Effects of Cardiovascular Medications on Rate of Functional Decline in Alzheimer Disease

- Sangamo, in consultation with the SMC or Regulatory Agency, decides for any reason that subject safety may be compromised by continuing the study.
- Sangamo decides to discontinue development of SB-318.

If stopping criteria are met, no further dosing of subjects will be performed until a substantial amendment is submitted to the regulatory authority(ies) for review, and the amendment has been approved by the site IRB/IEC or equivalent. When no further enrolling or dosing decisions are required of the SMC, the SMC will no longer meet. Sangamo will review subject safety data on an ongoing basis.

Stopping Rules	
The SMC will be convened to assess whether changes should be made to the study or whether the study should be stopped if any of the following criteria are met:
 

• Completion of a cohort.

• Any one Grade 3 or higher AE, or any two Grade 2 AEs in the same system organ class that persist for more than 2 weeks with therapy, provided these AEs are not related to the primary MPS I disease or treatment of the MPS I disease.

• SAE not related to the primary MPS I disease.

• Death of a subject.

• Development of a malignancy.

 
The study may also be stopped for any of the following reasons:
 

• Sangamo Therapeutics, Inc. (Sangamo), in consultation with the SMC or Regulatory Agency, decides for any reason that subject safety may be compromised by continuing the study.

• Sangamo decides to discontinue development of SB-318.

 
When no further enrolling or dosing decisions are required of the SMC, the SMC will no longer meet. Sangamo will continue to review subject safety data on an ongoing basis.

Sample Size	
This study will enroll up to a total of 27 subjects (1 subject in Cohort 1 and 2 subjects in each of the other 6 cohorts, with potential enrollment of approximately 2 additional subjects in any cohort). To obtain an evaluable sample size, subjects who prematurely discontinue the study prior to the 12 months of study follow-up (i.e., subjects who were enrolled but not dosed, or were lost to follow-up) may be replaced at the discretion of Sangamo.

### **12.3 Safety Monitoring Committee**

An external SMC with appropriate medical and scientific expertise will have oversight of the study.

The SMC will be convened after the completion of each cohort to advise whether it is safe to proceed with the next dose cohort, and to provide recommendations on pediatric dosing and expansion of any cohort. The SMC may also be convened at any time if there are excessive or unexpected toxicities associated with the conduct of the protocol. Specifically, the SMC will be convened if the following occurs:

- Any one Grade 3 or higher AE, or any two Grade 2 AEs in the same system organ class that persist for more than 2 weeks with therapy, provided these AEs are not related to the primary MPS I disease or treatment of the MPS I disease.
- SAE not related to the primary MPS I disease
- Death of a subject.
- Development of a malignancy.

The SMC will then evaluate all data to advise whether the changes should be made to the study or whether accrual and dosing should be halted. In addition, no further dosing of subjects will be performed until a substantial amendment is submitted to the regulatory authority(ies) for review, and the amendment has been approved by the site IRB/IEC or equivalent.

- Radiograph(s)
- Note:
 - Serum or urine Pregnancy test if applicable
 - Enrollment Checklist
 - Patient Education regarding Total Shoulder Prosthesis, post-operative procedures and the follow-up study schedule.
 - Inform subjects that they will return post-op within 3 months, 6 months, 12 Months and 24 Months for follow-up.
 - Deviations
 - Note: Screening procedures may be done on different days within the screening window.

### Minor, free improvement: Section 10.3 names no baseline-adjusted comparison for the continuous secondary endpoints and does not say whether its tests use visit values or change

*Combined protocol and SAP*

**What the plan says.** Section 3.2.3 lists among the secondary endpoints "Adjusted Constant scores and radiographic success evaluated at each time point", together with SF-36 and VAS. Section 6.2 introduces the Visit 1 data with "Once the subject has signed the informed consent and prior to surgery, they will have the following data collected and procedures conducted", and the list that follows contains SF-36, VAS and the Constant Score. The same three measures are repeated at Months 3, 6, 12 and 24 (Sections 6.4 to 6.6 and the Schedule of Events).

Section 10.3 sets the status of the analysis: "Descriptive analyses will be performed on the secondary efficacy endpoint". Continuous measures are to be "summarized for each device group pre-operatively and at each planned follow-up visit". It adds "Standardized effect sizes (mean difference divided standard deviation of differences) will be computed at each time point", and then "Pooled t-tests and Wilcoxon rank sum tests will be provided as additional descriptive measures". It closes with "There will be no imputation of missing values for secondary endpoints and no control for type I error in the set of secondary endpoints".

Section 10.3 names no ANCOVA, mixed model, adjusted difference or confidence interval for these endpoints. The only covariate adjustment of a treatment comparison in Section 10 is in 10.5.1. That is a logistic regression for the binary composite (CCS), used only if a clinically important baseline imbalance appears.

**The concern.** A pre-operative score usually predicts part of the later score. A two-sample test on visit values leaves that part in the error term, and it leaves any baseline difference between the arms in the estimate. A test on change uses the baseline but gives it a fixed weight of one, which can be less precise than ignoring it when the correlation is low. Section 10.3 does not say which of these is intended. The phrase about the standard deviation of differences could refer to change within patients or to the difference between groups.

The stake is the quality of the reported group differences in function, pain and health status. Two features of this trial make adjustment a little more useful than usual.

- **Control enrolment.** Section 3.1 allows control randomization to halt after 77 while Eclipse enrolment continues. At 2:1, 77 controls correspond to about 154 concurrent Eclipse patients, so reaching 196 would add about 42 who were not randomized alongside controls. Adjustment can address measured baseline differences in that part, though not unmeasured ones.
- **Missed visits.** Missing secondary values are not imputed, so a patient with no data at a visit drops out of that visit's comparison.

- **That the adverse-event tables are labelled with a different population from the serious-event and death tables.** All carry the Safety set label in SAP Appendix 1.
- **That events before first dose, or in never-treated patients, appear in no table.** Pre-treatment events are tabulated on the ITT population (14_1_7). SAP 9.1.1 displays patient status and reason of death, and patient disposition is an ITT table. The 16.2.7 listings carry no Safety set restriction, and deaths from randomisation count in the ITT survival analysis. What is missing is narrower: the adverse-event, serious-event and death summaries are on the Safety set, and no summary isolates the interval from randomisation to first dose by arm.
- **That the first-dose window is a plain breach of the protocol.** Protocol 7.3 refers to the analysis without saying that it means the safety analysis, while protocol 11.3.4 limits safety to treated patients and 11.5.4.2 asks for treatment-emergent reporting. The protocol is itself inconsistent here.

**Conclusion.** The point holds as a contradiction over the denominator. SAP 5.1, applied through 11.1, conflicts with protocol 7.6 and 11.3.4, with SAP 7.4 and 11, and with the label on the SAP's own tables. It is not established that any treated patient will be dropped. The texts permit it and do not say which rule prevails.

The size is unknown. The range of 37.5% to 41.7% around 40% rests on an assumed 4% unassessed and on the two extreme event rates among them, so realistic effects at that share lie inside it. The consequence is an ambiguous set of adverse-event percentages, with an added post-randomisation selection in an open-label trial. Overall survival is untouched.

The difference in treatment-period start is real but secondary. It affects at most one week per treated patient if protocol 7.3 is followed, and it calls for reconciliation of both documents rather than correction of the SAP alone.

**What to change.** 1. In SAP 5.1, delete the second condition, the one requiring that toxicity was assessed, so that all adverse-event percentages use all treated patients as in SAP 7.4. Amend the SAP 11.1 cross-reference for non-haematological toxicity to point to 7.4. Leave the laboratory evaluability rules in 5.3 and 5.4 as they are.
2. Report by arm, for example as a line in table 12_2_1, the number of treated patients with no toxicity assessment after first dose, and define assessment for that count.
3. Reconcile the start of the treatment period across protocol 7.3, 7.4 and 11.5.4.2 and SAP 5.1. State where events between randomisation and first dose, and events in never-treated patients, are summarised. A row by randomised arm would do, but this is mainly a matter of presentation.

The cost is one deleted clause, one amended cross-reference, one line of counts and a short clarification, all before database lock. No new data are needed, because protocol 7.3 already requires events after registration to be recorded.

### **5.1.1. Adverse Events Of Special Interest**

Evidence suggests that cardiovascular medications, including statins and antihypertensive medications, may delay cognitive decline in patients with Alzheimer dementia (AD). We examined the association of cardiovascular medication use and rate of functional decline in a population-based cohort of individuals with incident AD. In the Dementia Progression Study of the Cache County Study on Memory, Health, and Aging, 216 individuals with incident AD were identified and followed longitudinally with in-home visits for a mean of 3.0 years and 2.1 follow-up visits. The Clinical Dementia Rating (CDR) was completed at each follow-up. Medication use was inventoried during in-home visits. Generalized least-squares random-effects regression was performed with CDR Sum of Boxes (CDR-Sum) as the outcome and cardiovascular medication use as the major predictors. CDR-Sum increased an average of 1.69 points annually, indicating a steady decline in functioning. After adjustment for demographic variables and the baseline presence of cardiovascular conditions, use of statins (p = 0.03) and beta-blockers (p = 0.04) was associated with a slower annual rate of increase in CDR-Sum (slower rate of functional decline) of 0.75 and 0.68 points respectively, while diuretic use was associated with a faster rate of increase in CDR-Sum (p = 0.01; 0.96 points annually). Use of calcium-channel blockers, angiotensin-converting enzyme inhibitors, digoxin, or nitrates did not affect the rate of functional decline. In this population-based study of individuals with incident AD, use of statins and beta-blockers was associated with delay of functional decline. Further studies are needed to confirm these results and to determine whether treatment with these medications may help delay AD progression.